As Sacks explained it Tuesday in a lecture sponsored by the Foreign Policy Research Institute in Philadelphia, his model reverses the previous order of priorities by first stressing "that every human being is in the image of God" (cf., Genesis 1:26).
This, he said, places the Bible in contrast to the ancient world where just the rulers were made in the likeness of God.
Next, said Sacks, comes the Biblical affirmation in Genesis 9 of the "non-negotiable dignity of human life" that is manifest in the Covenant, which shows the Creator as the God of all humanity.
Only then, from Genesis 12 onward, does Scripture go into particulars.
According to the rabbi, this order stands in stark contrast on the one hand to tribalism, including nationalism that dominated the world for millennia until Europe was cured from it by two world wars costing 100 million lives.
The paradigm shift also turns round Platonic universalism, which has "haunted the West" for 2,400 years, as Sacks sees it. Platonic thinking proceeds from the world of senses where all things are like shadows on a wall to the "real thing," the immutable universe of forms, concepts and ideas.
This way of thinking moves from the particular to the universal to arrive at Truth, said Sacks.
The Book of Genesis, on the other hand, "begins with a simple, difficult and profound message. It first tells the universal story of the human situation."
This is important, Sacks said, if one considers that the world has moved from the 20th century, "which was dominated by the politics of ideology, to the 21st century dominated by the politics of identity."
To identify themselves, people do not turn to their common ethnic origins, but to religion, explained Sacks, pointing to the conflicts between ethnically related believers of different faiths in places such as Bosnia, Ireland or India.
Into this environment, the Bible delivers the message Sacks termed "the real miracle of monotheism: unity in heaven creates diversity down here on earth."
"The Hebrew word for holy means to be different, or apart," he went on. "While God makes every human being in the same image -- God's -- he makes them in different colors, with different languages and different ways of worship."
As an analogy, Sacks pointed to the recent scientific discovery that nature is ordered complexity, whereas since the Enlightenment "all nature was seen as one giant machine with many interlocking arts, all harmonized."
"Now we know that nature is all different ... It is ordered complexity with bio-diversity, in which every species has its part to play."
Sacks reminded his audience that the genetic code of every creature -- bats, beetles, bacteria and humans -- consisted of the same words; yet there are some 250,000 different species.
"If it is alive it will use the same dictionary and same code. If it is alive, it's one."
"This one creation in its diversity is what the Bible is hinting at," Sacks continued. Each of us has certain skills. If all of us were the same we would not need one-another."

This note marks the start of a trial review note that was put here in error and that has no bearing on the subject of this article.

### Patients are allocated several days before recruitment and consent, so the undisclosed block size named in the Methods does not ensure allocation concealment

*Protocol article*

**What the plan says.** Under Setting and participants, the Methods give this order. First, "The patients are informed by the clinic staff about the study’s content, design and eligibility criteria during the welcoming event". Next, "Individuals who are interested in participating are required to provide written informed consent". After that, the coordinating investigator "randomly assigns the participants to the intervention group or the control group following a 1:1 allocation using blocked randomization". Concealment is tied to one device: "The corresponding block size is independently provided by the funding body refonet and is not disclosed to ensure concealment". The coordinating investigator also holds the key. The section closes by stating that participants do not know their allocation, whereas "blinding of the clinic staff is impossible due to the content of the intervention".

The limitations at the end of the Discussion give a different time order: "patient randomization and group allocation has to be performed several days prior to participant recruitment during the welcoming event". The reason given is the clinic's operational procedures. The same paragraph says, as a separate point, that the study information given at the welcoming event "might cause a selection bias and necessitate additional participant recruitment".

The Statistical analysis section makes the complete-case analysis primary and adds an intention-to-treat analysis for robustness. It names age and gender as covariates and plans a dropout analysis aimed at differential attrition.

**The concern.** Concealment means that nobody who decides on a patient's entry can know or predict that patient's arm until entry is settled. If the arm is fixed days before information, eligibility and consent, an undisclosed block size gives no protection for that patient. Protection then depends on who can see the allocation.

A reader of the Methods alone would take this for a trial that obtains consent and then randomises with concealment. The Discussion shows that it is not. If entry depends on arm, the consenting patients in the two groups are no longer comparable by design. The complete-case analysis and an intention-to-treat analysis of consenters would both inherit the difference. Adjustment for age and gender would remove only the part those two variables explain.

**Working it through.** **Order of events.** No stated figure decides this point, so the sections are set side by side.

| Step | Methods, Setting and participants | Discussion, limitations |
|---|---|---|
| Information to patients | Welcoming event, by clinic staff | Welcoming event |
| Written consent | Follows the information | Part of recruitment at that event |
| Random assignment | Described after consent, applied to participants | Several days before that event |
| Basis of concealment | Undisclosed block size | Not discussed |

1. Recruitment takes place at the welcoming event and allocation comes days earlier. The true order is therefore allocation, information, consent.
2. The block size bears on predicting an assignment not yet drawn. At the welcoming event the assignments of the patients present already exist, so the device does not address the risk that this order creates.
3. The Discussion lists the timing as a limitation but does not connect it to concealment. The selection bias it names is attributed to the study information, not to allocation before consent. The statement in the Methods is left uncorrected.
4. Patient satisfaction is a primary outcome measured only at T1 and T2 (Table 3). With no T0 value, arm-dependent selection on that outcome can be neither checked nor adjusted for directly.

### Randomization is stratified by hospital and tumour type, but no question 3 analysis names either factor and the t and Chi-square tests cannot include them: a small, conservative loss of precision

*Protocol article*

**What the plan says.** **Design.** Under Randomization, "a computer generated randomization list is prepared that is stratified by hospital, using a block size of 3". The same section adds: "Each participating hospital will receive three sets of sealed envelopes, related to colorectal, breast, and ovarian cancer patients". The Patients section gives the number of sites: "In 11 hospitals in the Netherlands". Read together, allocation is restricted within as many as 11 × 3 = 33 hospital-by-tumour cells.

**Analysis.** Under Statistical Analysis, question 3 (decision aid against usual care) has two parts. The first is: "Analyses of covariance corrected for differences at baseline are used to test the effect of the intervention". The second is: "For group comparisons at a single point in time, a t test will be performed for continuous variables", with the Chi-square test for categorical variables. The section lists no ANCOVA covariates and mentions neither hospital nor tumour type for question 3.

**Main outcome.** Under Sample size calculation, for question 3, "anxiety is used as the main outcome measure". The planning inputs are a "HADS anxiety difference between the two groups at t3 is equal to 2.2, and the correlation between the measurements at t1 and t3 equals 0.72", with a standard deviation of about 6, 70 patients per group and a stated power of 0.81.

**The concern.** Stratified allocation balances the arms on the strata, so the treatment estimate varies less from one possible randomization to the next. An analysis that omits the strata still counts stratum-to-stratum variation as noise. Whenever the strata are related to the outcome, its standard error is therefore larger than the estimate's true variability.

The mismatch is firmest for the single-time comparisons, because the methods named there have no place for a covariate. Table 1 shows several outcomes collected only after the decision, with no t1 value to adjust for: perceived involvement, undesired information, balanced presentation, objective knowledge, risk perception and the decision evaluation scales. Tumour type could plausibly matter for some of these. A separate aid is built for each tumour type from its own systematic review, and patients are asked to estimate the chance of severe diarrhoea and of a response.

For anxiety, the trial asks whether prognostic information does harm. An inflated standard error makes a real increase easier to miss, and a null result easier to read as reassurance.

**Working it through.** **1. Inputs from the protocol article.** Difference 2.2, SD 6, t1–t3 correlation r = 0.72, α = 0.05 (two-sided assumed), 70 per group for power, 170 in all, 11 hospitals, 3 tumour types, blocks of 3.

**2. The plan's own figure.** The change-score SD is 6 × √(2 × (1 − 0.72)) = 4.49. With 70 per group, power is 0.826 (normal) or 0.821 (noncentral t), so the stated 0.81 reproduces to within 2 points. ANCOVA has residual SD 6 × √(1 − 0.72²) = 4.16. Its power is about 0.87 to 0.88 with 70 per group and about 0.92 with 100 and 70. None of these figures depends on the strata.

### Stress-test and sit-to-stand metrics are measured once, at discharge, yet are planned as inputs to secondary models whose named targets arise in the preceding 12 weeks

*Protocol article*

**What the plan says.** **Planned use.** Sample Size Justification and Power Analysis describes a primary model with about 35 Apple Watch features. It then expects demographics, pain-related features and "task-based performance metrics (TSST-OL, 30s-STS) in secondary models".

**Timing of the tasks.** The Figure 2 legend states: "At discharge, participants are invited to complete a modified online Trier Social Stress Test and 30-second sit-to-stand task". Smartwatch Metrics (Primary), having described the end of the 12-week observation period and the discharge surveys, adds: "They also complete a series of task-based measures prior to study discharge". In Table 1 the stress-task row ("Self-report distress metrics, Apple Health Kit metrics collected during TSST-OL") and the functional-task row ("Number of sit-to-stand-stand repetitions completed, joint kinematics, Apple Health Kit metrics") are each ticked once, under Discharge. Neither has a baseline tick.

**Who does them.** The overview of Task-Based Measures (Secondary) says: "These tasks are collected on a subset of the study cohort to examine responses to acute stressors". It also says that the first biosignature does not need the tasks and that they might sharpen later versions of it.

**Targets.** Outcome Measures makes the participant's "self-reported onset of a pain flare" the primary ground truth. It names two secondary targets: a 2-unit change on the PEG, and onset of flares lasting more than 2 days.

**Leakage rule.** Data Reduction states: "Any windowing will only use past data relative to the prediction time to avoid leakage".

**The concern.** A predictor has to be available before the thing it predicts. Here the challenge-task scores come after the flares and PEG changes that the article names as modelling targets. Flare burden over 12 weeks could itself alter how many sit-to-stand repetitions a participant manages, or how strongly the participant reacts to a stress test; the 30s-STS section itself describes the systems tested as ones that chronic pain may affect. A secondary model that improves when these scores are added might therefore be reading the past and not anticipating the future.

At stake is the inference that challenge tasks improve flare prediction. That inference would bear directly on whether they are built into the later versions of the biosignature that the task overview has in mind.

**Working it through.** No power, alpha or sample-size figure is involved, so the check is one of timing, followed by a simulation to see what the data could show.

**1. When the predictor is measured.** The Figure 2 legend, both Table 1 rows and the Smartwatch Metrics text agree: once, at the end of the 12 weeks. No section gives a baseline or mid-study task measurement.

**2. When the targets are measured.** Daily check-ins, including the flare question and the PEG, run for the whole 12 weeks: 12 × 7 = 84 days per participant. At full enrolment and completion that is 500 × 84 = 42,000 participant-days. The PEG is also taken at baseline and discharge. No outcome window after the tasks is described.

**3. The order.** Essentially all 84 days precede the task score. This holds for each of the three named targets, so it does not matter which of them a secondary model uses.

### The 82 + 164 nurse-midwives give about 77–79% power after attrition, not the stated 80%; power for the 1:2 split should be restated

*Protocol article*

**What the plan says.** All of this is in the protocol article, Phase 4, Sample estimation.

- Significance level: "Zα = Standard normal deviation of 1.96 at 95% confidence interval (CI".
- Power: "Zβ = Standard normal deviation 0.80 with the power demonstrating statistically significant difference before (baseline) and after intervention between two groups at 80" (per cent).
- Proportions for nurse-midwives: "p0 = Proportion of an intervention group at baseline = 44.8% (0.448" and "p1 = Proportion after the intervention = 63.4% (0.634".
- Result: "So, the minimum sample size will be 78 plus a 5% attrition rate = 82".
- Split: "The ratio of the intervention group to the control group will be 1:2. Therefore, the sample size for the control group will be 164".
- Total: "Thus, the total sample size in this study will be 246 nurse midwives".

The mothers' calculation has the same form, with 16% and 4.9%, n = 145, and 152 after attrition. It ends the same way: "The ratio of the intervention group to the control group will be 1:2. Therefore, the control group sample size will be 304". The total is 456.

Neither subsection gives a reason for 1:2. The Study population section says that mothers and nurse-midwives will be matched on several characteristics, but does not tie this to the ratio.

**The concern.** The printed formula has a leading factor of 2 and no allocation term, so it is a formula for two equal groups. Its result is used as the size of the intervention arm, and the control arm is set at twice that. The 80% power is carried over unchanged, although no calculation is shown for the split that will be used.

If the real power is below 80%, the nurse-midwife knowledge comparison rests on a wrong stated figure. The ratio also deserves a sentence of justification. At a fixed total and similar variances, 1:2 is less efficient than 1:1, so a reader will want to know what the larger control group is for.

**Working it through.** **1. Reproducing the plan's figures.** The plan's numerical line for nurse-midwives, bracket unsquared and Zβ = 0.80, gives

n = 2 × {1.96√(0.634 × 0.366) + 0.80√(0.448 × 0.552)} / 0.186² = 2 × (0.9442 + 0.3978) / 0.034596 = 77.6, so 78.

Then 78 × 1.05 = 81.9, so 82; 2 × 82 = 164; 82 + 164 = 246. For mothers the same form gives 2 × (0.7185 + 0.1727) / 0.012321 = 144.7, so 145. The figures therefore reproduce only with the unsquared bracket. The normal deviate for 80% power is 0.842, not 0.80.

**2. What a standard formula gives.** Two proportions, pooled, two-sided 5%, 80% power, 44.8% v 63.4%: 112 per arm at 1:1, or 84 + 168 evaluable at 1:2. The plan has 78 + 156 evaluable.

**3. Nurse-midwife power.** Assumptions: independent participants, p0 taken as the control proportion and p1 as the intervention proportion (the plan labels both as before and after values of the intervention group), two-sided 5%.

This insight provides a bridge across the abyss, according to Sacks. It points to the "real miracle" -- that God is greater than religion. "My God is your God, but there are not many gods. God is on your side as he is on mine.
"Only such a God would be truly transcendent. Only such a God can teach mankind."
As one of the world's leading Jewish theologians, Rabbi Sacks is above suspicion of indulging in syncretism, the mixing of religions, which is anathema to Christians and Jews.
Yet he does allow, "Maybe faith has to find its own way."
This could be misinterpreted as an expression of the mushy postmodern suggestion that there exists a multitude of equally valid "truths." But that's clearly not what Sacks meant.
There exists a biblical understanding that God does not leave himself without witness. Hence, says Gerald R. McDermott, an orthodox Episcopalian scholar specializing the relationship between the world's religions, "God has put signs into other faiths to point to himself."
Jewish, Christian and some Muslim theologians have been in agreement on this for quite some time. But by formulating his new paradigm, Jonathan Sacks has uncovered a thorny issue: How do you acknowledge these signs and make use of them without giving up your faith identity -- without turning the diversity he talked about into a meaningless spiritual stew?
Or, to use Christian terminology, how does one cooperate with other religions without disposing of the uniqueness of Christ, which according to McDermott God's signs in these others faiths actually help to understand?
There is only a very fine line between Sacks' important reminder of the "unity in heaven" and syncretism that nearly destroyed Christianity in early church history and has imperiled it many times since -- including now.
Sacks is right: religion has returned powerfully as a shaping force. Consequently, what this changed world needs most at this point are sharp theologians who understand this unity-diversity dialectic.
Religious leaders must cooperate for the common good. But they must not blur the distinctions. In the final analysis, the British chief rabbi has shown in Philadelphia where the world of religion is heading -- either toward springtime of good theology or its demise.